0
$\begingroup$

In lecture, I've been using an expensive (\$2000) 10 GHz microwave demo setup consisting of a transmitter and a receiver. It can be used to demonstrate things like the transverse polarization of electromagnetic waves, and the difference in absorption between substances that contain molecular dipoles and those that don't.

Can anyone suggest any ways of doing classroom experiments along these lines using super-cheap off-the-shelf equipment? Considering how ubiquitous radio is these days (wireless computer mice, etc.), it doesn't seem like it should be necessary to spend thousands of dollors to generate a low-power carrier wave and detect it. For example, it seems that you can get RFID readers for about \$50, and tags are extremely cheap -- but I don't know whether they can be used for these purposes. I had thought it might be fun to try to build a crude spark-gap transmitter, but it sounds like it's probably not possible to do so legally, since the signal is very broad-band and "dirty" (and the practical hobbyist setups built by history buffs actually seem like pretty complicated pieces of technology).

My understanding of the legalities is that for devices that fit certain parameters such as maximum power, there is something called a "class license" for a set of Industrial, Scientific and Medical (ISM) bands. This seems to cover a broad range of devices such as wifi routers, garage door openers, and so on.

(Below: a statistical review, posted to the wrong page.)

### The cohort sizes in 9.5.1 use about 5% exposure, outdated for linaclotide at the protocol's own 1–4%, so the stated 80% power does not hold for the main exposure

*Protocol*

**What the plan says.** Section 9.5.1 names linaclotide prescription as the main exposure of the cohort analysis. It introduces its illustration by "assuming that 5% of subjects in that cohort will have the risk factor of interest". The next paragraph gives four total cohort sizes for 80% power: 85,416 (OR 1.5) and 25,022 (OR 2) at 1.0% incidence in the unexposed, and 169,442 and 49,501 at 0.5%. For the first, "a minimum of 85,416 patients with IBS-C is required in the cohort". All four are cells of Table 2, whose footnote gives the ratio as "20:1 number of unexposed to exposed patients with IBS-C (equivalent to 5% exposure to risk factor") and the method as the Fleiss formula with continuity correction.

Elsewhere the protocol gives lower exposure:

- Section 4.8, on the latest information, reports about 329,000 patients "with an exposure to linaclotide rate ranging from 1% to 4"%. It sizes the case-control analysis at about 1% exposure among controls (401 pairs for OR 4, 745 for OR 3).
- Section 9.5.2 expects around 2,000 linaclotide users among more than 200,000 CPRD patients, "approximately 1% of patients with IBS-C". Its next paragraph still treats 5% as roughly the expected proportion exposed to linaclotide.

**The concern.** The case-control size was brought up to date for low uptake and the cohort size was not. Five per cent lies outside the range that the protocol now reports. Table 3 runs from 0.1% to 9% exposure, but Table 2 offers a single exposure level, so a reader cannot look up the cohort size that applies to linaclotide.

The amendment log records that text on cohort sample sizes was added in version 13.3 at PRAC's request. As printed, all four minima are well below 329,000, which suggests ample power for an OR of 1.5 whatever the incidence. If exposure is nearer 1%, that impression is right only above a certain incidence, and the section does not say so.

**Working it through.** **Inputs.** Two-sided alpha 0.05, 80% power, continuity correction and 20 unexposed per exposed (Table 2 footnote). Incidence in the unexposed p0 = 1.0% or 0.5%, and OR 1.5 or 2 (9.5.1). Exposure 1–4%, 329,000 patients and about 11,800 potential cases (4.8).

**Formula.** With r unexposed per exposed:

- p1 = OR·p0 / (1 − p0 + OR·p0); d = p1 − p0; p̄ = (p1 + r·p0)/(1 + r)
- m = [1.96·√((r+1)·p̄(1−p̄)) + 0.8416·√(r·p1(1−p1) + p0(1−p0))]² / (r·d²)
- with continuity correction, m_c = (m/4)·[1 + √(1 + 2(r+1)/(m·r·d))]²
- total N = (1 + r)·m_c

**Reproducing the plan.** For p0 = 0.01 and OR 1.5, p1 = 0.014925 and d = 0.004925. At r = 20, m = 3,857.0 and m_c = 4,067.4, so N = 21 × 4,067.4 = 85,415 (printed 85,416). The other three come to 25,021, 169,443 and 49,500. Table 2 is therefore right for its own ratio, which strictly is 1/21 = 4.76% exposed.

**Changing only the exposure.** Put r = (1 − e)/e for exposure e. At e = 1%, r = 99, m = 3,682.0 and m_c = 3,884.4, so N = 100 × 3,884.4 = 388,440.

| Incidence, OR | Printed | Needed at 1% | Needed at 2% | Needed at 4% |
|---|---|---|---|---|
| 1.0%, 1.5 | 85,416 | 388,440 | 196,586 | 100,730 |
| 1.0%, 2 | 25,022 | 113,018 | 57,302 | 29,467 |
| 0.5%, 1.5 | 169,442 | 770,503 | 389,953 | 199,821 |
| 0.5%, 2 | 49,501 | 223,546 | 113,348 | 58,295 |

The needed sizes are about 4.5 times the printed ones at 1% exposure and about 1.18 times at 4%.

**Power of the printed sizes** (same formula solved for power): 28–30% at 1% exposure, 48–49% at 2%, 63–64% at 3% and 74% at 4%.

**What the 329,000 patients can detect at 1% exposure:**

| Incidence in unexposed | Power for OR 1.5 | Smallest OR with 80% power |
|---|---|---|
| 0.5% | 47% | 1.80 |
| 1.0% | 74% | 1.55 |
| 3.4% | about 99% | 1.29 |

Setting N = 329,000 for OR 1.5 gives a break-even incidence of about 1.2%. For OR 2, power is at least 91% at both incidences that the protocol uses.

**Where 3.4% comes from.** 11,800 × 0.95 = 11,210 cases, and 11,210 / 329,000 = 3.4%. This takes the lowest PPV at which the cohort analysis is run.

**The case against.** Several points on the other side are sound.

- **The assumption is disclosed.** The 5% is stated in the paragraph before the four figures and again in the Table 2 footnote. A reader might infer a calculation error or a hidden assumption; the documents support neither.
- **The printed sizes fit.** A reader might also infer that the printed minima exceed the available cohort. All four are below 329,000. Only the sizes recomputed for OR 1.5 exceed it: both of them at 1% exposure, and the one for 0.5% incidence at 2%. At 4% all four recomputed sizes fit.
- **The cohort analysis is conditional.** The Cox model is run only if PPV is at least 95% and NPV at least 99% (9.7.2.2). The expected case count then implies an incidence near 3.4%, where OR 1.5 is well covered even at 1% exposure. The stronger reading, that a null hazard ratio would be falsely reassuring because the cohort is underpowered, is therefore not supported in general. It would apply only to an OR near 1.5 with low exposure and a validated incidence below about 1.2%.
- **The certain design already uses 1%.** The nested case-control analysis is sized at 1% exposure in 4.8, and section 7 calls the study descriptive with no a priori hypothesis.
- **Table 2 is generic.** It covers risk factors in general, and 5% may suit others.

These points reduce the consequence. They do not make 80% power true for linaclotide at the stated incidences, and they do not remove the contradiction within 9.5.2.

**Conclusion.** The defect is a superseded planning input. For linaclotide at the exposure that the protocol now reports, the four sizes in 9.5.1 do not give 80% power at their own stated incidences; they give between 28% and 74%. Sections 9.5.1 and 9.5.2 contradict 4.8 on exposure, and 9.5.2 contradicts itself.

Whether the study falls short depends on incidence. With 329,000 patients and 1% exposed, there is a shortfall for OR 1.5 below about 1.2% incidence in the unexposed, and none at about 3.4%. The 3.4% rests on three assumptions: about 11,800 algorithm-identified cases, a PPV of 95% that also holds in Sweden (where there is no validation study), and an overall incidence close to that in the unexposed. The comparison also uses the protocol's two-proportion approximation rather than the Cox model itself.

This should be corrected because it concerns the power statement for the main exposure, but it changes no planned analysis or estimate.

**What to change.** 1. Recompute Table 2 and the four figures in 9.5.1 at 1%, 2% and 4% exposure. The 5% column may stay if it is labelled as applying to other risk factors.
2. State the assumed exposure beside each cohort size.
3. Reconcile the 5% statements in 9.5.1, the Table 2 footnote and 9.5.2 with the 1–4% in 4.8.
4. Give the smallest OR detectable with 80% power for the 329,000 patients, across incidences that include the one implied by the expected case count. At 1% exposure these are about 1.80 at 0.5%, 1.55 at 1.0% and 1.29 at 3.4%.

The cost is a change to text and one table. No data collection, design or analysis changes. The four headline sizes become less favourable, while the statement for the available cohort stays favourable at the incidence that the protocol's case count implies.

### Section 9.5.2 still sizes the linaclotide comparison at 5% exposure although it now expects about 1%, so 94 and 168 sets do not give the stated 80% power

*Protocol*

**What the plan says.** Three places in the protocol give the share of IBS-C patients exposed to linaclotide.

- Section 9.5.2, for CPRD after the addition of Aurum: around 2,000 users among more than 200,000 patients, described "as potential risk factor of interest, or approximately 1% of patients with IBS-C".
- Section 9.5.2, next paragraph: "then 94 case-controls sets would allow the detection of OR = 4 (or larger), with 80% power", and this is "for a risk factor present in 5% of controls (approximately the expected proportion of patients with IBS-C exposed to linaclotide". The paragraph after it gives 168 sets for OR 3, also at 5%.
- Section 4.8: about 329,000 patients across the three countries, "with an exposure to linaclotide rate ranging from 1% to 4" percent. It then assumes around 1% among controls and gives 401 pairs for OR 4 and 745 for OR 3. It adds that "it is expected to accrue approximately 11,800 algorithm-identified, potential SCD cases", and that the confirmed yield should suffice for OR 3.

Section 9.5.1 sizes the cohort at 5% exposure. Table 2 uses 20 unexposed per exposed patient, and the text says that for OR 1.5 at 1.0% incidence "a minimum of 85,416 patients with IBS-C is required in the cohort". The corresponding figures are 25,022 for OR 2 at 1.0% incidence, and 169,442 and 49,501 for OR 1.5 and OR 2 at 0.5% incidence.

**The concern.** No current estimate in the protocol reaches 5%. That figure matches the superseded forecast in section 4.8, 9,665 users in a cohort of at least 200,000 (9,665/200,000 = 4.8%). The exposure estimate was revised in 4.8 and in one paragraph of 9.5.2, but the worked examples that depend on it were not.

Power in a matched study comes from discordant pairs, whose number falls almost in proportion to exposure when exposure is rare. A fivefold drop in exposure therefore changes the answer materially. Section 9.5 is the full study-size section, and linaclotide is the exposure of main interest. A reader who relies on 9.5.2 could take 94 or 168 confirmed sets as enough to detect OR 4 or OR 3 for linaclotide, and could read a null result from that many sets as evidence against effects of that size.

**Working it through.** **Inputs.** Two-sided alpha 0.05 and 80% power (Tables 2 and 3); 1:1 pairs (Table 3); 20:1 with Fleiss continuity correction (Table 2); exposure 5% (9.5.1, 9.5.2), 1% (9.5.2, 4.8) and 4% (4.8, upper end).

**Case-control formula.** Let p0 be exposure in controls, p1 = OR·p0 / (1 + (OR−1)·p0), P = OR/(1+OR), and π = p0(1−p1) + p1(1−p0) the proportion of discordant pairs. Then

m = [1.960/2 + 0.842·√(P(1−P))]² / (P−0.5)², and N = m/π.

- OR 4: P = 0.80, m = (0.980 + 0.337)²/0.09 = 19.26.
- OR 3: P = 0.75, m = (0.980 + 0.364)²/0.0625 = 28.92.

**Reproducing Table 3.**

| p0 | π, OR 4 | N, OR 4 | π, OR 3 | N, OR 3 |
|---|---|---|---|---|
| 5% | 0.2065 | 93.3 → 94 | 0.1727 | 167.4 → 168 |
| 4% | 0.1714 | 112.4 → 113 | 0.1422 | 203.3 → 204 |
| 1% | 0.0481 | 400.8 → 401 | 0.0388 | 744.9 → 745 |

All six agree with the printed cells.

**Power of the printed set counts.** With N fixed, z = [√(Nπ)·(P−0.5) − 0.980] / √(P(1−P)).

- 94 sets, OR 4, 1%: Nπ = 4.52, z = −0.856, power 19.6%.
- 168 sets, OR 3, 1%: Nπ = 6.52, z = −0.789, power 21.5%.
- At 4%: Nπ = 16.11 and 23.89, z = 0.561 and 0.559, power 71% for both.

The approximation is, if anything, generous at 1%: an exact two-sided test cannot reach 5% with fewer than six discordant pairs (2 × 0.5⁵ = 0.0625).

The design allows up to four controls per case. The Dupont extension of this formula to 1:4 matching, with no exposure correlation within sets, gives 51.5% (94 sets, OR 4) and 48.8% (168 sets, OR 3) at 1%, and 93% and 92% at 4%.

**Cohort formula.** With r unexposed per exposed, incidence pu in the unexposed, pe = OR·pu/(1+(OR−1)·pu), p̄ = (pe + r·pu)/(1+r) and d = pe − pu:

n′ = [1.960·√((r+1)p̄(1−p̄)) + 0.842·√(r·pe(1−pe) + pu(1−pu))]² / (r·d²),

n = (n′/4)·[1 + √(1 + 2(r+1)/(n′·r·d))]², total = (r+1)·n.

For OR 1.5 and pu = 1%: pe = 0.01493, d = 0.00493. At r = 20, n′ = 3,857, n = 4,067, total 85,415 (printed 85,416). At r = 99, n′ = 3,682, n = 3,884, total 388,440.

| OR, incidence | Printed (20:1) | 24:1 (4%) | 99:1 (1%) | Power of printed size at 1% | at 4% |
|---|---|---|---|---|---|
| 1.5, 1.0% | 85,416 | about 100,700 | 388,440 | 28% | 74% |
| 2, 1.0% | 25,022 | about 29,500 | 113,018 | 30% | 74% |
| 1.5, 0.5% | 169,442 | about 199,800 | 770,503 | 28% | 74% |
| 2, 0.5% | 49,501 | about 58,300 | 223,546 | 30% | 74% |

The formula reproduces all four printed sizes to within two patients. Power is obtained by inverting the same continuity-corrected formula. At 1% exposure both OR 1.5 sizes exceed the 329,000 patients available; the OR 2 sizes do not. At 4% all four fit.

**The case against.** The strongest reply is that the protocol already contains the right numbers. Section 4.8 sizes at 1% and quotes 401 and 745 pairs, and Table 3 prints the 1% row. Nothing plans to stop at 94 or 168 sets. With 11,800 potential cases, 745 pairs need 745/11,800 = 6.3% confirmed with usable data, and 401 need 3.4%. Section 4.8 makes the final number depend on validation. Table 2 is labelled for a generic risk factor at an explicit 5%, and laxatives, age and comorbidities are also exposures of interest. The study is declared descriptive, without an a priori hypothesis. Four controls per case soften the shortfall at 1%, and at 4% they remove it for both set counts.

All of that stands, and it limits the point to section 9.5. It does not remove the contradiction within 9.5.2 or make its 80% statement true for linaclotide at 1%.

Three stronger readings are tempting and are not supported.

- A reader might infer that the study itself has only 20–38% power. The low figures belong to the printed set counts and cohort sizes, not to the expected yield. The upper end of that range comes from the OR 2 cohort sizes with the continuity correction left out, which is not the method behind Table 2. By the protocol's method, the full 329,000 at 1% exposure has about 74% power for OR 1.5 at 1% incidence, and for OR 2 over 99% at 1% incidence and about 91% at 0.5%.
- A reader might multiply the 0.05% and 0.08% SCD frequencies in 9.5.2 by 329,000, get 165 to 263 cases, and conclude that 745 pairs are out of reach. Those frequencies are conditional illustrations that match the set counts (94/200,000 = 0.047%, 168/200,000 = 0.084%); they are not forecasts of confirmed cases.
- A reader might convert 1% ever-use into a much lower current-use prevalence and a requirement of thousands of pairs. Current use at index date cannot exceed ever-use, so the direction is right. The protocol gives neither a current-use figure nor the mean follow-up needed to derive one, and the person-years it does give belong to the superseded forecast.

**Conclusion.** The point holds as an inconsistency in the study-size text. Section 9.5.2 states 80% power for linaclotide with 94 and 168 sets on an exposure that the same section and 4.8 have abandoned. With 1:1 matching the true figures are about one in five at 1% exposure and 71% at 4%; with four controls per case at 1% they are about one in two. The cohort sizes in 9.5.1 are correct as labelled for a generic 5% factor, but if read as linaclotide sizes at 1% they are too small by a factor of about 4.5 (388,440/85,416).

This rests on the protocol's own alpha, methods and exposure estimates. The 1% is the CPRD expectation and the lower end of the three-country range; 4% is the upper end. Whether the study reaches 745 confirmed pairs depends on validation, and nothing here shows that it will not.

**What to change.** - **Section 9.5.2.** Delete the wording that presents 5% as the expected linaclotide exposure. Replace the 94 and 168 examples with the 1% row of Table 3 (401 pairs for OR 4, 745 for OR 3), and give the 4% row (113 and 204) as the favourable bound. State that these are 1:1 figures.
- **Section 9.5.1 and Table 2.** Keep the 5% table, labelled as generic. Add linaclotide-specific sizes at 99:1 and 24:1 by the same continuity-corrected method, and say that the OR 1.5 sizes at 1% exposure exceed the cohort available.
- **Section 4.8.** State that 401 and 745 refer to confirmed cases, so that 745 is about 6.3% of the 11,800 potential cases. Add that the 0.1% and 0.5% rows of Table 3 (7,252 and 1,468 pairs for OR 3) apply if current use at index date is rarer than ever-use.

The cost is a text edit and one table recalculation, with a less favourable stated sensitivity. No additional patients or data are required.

$\endgroup$
  • $\begingroup$ for more info on this contact me by message. -NN $\endgroup$ – niels nielsen Oct 28 '18 at 5:15
1
$\begingroup$

460mHz "family radio service" walkie-talkies might be worth looking into. they are small, cheap enough (~fifty dollars/pair new, $5/pair at thrift shops) to warrant investigation, easy to use and do not require a license, but I do not know if 460mHz is high enough to produce the effects you wish. The antennas they come with are intended to be omnidirectional (usually coil-loaded vertical) but if you hacked the radio you could wire up a center-fed dipole; this would furnish polarization and directionality which could be explored in your experiments.

$\endgroup$
1
$\begingroup$

Almost any mobile radio aside from satellite links and anything in ISM band that are on the market uses linear polarization and applies a linear monopole where the ground is defined somehow by the body of the radio. But irrespective of all these you can make a dirt-cheap polarizer from a wood frame and parallel copper wires that are wound so that their spacing is $< \lambda/2$. The emission in ISM band is limited to $<1W$ which more than you ever need in a class-room size experiment.

It will be a concern how you actually show that the received power depends on the orientation. You will need to isolate them because you will have all kinds of reflections floating and the receiver will detect them. Any FM radio will have a limiter before its detector and thus it is insensitive to received power except when its SNR drops near its threshold. The FRS @niels_nielsen is talking about is an FM radio and unless it has a signal strength indicator you will not see any continuously demonstrated effect when you are turning one radio relative to the other. But irrespective of all this I suggest that you make an external polarizer to clean the signal and try to place absorbers around to reduce multipath reflections.

$\endgroup$

Your Answer

By clicking “Post Your Answer”, you agree to our terms of service, privacy policy and cookie policy